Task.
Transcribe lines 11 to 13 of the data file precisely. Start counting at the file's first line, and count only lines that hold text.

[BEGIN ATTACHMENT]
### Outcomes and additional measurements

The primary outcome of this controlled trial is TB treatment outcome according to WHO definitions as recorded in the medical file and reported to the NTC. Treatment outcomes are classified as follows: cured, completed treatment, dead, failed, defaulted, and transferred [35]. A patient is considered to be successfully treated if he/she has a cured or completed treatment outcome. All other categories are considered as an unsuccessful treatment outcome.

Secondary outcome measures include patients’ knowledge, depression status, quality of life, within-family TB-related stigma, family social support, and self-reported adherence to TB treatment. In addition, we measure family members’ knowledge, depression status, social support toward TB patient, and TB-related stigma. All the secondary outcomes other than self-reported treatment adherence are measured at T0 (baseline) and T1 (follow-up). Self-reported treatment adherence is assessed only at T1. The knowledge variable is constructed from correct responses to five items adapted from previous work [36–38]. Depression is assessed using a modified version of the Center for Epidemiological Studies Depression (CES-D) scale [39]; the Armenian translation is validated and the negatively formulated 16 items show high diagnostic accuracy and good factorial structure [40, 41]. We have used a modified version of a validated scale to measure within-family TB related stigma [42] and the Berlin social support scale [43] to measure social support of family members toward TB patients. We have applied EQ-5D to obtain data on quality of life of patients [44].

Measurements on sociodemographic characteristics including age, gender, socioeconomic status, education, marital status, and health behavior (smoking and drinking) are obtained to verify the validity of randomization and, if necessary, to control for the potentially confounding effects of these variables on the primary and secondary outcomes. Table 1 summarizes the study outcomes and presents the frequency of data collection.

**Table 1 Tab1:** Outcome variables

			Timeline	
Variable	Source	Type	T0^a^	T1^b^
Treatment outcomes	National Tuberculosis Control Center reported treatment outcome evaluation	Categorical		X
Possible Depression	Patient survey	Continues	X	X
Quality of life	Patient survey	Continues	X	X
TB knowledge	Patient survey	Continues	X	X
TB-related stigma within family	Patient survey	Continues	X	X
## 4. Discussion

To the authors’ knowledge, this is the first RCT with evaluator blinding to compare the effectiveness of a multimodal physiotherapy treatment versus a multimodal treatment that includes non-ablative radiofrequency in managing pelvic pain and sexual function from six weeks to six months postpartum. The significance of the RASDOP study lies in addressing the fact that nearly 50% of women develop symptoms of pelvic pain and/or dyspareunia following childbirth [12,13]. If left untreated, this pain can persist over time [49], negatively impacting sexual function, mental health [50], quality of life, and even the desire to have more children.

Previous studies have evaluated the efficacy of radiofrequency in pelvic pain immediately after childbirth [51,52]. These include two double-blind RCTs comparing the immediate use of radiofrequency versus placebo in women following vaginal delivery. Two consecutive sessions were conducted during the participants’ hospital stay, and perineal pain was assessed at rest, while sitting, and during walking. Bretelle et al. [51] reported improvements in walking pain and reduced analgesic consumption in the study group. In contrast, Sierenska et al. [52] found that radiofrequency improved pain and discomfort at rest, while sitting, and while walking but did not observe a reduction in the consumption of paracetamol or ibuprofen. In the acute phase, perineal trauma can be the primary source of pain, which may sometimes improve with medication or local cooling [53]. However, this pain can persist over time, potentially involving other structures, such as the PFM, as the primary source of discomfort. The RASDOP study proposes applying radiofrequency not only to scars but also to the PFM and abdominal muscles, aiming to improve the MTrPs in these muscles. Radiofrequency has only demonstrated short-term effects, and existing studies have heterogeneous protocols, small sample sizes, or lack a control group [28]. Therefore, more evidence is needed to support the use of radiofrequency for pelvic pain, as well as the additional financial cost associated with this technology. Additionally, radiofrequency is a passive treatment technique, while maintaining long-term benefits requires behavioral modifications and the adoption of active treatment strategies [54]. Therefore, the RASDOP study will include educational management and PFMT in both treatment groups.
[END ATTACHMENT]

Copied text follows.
TB knowledge	Patient survey	Continues	X	X
TB-related stigma within family	Patient survey	Continues	X	X
## 4. Discussion